The United States’ stance and policy has historically carried heavy weight in the relationship between China and Japan. It will continue to do so in the future.
For example, in 1931, Japan staged the September 18 Incident to start its war of aggression against China, ignoring condemnations from the international community. Two years later, Japan seceded from the League of Unions and became the source of the Far East War. On July 7, 1937, the Japanese army provoked the Marco Polo Bridge Incident. However, after weighing the pros and cons, the Japanese government decided not to declare war on China although it would go on with the aggression. Tokyo worried that an official declaration of war would prompt the U.S. to invoke the Neutrality Act to ban exports of war materials such as petroleum and scrap metal to Japan.
In 1960s, when China and Japan negotiated for normalization of their diplomatic relationship, a major obstacle was the U.S.-Japan alliance. And it was just because of the improvement of the Sino-U.S. relationship that made it possible for China and Japan to finalize the normalization of their diplomatic ties. That was also triggered by Japan’s resentment over Washington’s “jump-over diplomacy”, a reference to U.S. President Richard Nixon’s failure to inform Tokyo about his plan to visit China before hand as had been promised to Prime Minister Eisaku Sato. In 1978, when the negotiation between China and Japan reached a deadlock over whether an “anti-hegemony clause” targeting the Soviet Union should be included in the Sino-Japanese Treaty for Peace and Friendship, U.S. President Jimmy Carter sent Zbigniew Brzezinski to help Tokyo drop its misgivings.
In the unbalanced triangular relations among China, the U.S. and Japan, Washington always gives backing to Tokyo. The U.S.-Japan alliance has been the foundation for Tokyo’s diplomacy and lends it a strong confidence on issues such as regional security. With regard to the Diaoyu Islands, the Potsdam Proclamation states explicitly that “Japanese sovereignty shall be limited to the islands of Honshu, Hokkaido, Kyushu, Shikoku and such minor islands as we determine.” The Diaoyu Islands, and even the Ryukyu Islands, are not part of the said area but are China’s territory. When Japan returned Taiwan to China at the end of World War II, Diaoyu and its adjacent islets should be lumped together in the returning. In 1972, however, the U.S. privately handed over the administration of the Diaoyu Islands to Japan. It was very irresponsible for the U.S. to do so, for it was fully aware of the ins and outs of the Diaoyu issue. Washington’s statement that it opposes “the unilateral act of breaking the status quo of Japan administering (Diaoyu)” is improper for it will encourage Japan in its illusion about the sovereignty over the Diaoyu Islands.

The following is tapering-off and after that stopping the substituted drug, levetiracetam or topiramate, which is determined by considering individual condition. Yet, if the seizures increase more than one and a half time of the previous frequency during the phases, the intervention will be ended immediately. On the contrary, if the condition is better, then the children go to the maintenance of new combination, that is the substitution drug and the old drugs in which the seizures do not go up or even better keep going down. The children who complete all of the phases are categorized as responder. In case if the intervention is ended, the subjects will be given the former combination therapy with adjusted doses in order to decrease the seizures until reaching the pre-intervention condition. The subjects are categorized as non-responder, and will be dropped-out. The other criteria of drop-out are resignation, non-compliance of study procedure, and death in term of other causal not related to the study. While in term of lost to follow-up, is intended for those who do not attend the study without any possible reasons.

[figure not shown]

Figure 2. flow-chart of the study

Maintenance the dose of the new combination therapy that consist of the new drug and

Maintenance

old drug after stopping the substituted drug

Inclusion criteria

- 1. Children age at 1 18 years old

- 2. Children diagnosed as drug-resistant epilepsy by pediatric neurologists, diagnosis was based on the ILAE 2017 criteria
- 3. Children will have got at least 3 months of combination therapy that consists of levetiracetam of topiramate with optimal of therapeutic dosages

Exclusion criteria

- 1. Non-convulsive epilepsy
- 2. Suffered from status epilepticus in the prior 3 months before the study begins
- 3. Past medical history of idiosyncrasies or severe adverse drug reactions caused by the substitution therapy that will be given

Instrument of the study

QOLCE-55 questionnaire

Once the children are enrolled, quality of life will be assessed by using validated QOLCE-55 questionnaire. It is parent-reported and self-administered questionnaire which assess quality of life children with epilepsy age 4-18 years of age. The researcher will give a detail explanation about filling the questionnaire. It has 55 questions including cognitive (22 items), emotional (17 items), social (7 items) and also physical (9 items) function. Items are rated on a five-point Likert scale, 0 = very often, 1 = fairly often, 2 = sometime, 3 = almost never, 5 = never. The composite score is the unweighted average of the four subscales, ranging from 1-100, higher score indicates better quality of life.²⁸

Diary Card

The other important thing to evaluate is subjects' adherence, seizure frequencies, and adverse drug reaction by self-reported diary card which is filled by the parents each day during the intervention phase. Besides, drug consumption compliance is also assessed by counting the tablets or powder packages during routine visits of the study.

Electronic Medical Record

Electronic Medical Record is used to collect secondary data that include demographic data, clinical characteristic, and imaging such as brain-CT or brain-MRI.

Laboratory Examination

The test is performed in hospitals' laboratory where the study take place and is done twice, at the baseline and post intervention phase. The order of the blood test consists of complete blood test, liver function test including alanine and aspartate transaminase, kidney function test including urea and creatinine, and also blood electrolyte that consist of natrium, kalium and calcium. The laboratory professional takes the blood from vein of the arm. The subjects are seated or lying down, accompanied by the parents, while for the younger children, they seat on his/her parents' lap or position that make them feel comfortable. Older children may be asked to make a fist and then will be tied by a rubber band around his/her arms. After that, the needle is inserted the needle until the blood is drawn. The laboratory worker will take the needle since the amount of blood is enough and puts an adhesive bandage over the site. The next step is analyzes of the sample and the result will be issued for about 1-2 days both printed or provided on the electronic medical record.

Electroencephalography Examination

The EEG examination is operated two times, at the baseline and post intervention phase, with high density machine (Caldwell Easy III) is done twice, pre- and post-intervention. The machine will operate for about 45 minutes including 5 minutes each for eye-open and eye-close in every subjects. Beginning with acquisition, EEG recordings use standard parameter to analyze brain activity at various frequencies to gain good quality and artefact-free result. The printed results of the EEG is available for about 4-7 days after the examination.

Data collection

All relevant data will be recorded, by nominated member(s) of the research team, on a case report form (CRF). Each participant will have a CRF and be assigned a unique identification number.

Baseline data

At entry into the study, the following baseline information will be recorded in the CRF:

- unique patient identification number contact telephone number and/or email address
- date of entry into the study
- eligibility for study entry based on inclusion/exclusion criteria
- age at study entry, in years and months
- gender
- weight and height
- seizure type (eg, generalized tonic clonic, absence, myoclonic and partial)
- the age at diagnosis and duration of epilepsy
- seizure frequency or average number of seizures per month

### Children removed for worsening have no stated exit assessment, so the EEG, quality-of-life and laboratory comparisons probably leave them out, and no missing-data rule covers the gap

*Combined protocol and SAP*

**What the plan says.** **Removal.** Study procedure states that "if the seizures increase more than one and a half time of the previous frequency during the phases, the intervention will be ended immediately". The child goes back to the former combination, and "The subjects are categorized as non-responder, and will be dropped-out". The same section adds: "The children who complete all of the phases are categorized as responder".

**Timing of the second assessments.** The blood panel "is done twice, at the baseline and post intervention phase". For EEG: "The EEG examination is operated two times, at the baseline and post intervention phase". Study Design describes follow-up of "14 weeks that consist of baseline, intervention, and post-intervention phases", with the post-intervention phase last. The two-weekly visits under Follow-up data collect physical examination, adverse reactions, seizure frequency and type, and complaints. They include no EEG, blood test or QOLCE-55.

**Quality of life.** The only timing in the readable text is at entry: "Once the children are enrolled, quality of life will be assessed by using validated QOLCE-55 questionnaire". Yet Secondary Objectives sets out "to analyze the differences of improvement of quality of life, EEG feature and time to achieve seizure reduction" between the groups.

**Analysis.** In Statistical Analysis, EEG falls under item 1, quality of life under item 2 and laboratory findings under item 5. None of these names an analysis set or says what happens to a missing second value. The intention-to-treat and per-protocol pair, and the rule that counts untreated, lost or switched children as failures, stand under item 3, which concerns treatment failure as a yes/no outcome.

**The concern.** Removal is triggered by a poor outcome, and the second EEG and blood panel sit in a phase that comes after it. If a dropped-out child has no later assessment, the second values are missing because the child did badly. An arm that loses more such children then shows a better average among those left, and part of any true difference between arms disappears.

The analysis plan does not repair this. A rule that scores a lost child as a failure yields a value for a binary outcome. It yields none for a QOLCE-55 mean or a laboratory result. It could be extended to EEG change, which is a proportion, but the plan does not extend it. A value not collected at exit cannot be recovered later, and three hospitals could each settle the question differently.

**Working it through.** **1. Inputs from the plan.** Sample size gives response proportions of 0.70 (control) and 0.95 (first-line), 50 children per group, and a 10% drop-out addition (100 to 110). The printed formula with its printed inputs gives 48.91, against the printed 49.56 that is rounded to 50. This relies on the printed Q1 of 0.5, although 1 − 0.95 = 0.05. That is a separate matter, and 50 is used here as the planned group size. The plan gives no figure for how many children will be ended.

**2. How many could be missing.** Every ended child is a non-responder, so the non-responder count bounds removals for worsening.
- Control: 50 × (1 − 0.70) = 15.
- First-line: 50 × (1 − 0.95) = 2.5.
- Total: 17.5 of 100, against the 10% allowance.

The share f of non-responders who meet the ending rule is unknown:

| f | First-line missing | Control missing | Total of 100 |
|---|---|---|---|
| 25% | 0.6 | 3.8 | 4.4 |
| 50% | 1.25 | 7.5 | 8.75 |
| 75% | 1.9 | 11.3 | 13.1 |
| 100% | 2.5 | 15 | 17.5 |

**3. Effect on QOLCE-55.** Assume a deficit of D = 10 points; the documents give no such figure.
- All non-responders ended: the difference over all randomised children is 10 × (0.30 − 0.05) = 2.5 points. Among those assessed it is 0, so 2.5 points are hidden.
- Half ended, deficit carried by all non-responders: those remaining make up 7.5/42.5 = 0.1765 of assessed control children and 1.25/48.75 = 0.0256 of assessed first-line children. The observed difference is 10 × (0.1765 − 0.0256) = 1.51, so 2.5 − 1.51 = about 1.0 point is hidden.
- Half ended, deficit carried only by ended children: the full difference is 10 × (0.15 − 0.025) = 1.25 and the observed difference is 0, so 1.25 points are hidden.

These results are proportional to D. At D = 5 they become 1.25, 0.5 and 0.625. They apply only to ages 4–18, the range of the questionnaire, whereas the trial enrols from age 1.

The US is sort of playing a role of “controller” in the Sino-Japanese relations. By doing so it hopes to have both countries working towards U.S.’ own interests. On the one hand, Washington hopes that the Sino-Japanese relationship remains neither too close nor too distant and continues to be rivaling but does not fall apart. A worsened Sino-Japanese relationship is favorable for the U.S. to extend its influence in Asia Pacific. On the other hand, Washington adopts an ambiguous attitude on Sino-Japanese disputes over historical problems. Some realist scholars and neo-conservative politicians in the US vigorously urge Washington to contain China and form a circle of allies to besiege China, in which Japan is an important link. Some others think the other way round. They argue that China’s rapid development brings opportunities for China and the U.S. to realize mutually beneficial cooperation and achieve win-win results. With regard to the Sino-Japanese relations, they call for policies that are conductive to stability and development in Asia Pacific, which, they argue, are in the U.S.’ interests.
The stance of the U.S. determines the orientation of the development of Sino-Japanese relations. Asia Pacific has been one of the U.S.’ strategic focuses. The U.S. has a major influence on both China and Japan in their security and development. Since the end of World War II, Japan has been following the US’ strategies. Its relationship with the US is the basis of its foreign policies, especially its China policy. Admittedly the current stalemate between China and Japan should be attributed to the shifting of the balance of power and Japan’s domestic politics. In a certain sense, however, the U.S.’ behavior also attributed to the tension of the Sino-Japanese relations. The U.S. expects and has encouraged Japan to play a more radical role in the Asia-Pacific region while overly exaggerated the rise of China’s regional presence. These acts led to the worsening of the Sino-Japanese disputes. For the sake of maintaining peace and security in Asia Pacific, the U.S. should explicitly express opposition to Japan’s moves of distorting historical facts and embellishing its aggressive past, so as to prevent Japan from going farther on the road of expanding arms, revising the pacifist Constitution and reviving militarism.
Jiang Yuechun is Director of the Department of World Economy and Development Studies at the China Institute of International Studies.